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The Destruction of Da Derga's HostelKingship and Narrative Artistry in a Mediaeval Irish Saga$
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Ralph O'Connor

Print publication date: 2013

Print ISBN-13: 9780199666133

Published to Oxford Scholarship Online: May 2013

DOI: 10.1093/acprof:oso/9780199666133.001.0001

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The House of Death

The House of Death

Chapter:
(p.129) 5 The House of Death
Source:
The Destruction of Da Derga's Hostel
Author(s):

Ralph O'Connor

Publisher:
Oxford University Press
DOI:10.1093/acprof:oso/9780199666133.003.0006

The momentum of the first half of the saga is further sustained by devices which underscore the perceptions of the protagonists involved. Besides formal prophecies, Conaire's last journey is punctuated by omens which present him (and us) with signs of the coming catastrophe. He and his companions respond with mounting fear. Supernatural beings proliferate and human characters take on Otherworldly attributes, transforming Da Derga's Hall into a sinister otherworldly location in its own right. These apparitions become increasingly formulaic, not because the author lacked imagination, but in order to make the meaning of the catastrophe increasingly evident. Simultaneously, Conaire and his foster‐brothers are shown responding to signs of each other's approach by means of alternating narratorial viewpoints, increasingly representing events through the direct speech of those involved. Often mistaken for evidence of clumsy compilation, this technique provides a bridge between the first and second halves of the saga.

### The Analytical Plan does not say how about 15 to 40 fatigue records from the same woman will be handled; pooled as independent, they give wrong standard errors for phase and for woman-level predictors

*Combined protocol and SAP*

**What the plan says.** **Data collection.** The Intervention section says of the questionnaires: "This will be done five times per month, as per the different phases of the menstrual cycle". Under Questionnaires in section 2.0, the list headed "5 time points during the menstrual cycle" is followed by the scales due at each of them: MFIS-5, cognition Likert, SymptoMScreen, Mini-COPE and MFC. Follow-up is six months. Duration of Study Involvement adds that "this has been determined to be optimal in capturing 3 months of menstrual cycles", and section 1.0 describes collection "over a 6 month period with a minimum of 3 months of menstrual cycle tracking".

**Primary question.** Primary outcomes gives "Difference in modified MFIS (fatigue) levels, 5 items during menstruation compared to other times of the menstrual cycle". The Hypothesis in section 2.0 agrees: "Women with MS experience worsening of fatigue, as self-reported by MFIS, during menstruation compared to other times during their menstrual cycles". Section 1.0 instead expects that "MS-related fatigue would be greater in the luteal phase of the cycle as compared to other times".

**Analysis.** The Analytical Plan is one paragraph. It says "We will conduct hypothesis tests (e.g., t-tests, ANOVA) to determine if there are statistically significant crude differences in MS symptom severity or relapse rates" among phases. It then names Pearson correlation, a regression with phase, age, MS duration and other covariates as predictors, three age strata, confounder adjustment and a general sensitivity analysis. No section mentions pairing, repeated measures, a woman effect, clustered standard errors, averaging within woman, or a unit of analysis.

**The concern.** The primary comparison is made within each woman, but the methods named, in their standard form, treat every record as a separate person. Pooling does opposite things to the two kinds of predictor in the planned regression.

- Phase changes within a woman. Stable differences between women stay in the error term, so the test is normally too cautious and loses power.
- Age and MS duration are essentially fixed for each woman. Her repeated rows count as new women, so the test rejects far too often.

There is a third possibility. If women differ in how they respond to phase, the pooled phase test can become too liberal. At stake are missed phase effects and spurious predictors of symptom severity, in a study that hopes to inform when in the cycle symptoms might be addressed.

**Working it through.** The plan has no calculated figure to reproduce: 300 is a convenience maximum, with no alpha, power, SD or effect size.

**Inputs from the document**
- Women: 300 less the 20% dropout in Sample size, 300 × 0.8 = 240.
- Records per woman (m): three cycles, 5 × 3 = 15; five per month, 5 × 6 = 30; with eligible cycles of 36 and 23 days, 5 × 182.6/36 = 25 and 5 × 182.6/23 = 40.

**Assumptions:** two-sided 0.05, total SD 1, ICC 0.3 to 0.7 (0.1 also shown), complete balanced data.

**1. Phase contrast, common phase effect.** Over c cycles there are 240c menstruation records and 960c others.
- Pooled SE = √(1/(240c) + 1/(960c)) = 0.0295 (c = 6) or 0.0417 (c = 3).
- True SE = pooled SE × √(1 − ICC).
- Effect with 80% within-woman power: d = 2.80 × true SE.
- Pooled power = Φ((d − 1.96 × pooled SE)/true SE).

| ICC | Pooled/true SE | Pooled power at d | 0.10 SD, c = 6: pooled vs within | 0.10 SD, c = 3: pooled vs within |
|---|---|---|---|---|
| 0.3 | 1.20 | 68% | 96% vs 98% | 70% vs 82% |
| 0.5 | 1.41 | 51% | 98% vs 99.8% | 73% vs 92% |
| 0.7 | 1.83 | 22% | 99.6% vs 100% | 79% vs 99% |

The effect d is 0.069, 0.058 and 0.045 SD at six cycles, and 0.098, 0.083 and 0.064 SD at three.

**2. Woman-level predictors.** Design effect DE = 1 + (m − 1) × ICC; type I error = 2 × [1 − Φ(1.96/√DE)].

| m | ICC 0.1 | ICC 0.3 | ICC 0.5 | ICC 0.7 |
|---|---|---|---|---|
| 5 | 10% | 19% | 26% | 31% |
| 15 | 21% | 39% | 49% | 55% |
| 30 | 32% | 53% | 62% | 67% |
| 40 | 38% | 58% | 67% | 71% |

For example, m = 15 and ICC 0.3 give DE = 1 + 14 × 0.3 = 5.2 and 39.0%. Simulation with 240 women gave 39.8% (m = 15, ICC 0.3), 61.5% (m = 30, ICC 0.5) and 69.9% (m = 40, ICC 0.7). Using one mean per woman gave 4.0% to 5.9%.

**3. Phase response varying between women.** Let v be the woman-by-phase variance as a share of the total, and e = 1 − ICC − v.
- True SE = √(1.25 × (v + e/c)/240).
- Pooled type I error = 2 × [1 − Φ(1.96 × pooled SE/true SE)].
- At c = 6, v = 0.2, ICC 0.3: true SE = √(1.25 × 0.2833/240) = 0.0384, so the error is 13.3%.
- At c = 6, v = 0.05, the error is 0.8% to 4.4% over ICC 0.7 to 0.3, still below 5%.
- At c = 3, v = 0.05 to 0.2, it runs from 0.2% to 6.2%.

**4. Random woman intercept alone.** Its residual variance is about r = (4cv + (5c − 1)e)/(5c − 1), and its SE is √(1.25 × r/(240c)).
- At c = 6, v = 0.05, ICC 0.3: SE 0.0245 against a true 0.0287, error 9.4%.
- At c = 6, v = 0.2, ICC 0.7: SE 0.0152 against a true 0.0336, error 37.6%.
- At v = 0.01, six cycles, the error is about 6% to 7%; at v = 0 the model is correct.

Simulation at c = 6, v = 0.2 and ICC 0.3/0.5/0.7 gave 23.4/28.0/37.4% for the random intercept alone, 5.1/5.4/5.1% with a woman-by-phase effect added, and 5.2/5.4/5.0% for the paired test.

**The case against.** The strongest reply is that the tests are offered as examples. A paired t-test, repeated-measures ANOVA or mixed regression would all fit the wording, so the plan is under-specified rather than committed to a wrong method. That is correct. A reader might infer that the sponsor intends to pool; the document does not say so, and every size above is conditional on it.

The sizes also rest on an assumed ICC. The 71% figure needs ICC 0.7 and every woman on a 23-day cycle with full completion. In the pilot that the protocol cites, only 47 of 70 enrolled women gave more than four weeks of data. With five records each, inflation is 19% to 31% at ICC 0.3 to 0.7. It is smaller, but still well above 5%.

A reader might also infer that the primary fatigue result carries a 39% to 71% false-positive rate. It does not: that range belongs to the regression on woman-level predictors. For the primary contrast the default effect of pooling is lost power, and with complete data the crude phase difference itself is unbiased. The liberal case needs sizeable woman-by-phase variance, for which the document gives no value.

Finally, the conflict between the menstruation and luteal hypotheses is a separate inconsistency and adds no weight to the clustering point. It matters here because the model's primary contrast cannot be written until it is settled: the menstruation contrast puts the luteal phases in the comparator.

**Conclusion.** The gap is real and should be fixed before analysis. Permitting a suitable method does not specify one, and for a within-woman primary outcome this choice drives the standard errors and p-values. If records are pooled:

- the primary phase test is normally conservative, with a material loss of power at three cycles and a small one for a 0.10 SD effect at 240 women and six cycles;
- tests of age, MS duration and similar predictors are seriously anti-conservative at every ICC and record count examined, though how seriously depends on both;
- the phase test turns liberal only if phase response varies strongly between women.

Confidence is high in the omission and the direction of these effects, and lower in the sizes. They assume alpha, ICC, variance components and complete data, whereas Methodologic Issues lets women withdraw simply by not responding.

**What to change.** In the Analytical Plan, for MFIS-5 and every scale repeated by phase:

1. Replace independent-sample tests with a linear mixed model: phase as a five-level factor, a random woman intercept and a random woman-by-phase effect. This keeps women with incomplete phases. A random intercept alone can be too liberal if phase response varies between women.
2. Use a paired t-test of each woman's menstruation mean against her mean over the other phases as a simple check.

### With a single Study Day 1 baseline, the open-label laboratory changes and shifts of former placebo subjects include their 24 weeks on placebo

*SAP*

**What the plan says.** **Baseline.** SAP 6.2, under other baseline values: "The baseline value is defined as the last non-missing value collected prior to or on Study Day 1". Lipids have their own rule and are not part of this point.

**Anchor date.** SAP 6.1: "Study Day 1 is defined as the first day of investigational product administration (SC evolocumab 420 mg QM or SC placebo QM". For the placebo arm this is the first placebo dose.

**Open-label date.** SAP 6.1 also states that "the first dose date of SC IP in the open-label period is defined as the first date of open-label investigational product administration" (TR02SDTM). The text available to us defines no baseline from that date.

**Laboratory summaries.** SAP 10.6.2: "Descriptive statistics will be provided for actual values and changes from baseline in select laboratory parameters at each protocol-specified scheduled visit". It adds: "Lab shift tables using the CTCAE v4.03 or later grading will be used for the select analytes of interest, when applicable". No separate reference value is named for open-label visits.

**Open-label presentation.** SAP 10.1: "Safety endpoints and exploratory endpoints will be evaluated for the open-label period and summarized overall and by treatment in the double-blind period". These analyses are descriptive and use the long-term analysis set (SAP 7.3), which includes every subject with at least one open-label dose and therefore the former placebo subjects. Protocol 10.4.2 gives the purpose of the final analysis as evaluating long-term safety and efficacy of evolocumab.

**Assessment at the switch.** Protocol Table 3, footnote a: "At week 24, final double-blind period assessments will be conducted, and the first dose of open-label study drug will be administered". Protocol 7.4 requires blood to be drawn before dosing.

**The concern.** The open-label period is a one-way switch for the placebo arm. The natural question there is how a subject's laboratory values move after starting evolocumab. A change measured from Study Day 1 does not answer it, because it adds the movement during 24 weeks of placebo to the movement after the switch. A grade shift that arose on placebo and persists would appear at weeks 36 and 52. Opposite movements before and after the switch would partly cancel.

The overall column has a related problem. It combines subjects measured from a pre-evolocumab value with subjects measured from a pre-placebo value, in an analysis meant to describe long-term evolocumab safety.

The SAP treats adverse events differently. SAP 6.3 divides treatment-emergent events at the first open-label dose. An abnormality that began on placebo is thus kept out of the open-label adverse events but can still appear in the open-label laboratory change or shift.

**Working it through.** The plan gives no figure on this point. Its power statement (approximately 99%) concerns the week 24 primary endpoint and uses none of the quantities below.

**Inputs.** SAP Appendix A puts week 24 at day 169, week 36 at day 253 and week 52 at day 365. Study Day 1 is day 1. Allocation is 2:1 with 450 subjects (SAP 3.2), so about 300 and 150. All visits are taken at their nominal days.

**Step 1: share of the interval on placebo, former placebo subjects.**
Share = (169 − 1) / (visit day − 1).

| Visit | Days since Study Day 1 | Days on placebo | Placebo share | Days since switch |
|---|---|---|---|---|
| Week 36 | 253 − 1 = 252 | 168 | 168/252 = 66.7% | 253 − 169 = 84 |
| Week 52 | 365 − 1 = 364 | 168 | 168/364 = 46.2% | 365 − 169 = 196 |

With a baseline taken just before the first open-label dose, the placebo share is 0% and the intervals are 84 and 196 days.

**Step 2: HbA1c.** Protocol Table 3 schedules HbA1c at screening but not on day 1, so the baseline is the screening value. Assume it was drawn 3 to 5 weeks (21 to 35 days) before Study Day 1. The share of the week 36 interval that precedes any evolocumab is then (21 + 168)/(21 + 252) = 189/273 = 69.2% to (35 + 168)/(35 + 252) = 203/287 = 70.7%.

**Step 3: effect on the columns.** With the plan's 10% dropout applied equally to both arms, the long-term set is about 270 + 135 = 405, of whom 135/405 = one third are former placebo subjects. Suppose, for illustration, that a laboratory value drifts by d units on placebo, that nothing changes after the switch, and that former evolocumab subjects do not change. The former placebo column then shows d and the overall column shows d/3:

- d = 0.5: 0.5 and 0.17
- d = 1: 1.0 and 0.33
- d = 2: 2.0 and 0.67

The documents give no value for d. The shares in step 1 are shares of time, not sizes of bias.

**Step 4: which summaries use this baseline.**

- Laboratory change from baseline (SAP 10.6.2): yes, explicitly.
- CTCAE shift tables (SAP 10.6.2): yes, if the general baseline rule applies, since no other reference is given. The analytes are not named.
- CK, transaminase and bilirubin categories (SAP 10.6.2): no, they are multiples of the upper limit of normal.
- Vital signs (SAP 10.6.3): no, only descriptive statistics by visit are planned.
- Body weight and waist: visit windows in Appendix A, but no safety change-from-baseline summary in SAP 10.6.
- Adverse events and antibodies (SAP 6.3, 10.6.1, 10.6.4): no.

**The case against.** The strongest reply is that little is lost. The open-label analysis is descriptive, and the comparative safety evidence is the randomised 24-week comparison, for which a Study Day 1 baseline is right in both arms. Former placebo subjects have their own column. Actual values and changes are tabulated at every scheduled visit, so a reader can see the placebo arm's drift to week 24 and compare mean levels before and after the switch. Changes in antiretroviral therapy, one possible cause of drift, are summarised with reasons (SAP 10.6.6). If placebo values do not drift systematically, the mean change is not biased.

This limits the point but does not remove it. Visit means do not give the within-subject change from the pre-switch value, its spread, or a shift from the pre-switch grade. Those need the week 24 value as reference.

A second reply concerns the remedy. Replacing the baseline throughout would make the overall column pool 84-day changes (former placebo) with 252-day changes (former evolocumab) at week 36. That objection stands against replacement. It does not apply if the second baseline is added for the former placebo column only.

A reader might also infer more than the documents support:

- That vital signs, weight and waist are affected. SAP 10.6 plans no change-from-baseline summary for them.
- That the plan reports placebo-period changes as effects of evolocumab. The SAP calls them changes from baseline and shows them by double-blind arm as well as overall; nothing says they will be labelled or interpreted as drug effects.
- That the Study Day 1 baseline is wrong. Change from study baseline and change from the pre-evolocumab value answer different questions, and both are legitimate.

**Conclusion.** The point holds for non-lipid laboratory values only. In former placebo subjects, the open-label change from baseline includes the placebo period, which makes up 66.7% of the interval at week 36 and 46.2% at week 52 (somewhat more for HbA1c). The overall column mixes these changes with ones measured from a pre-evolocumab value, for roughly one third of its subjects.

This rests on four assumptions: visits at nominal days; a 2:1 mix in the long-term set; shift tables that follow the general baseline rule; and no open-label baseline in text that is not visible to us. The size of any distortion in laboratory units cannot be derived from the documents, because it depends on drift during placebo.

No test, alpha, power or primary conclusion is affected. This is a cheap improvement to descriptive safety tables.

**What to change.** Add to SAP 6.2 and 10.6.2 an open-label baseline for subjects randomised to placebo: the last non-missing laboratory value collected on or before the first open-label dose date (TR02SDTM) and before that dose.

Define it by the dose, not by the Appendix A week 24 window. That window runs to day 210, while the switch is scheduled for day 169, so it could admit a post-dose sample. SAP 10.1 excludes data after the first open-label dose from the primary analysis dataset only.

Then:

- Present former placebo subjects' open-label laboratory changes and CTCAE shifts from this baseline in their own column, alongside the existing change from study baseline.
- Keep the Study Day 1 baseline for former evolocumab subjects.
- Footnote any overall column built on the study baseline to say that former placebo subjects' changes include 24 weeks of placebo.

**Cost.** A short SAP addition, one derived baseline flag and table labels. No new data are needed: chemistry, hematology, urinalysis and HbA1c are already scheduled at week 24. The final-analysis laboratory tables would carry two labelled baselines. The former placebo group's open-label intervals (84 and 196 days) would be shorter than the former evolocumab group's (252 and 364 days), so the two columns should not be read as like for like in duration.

Keywords:   Da Derga, hostel, momentum, otherworld, myth, omen, fear, fate, formulae, interlace

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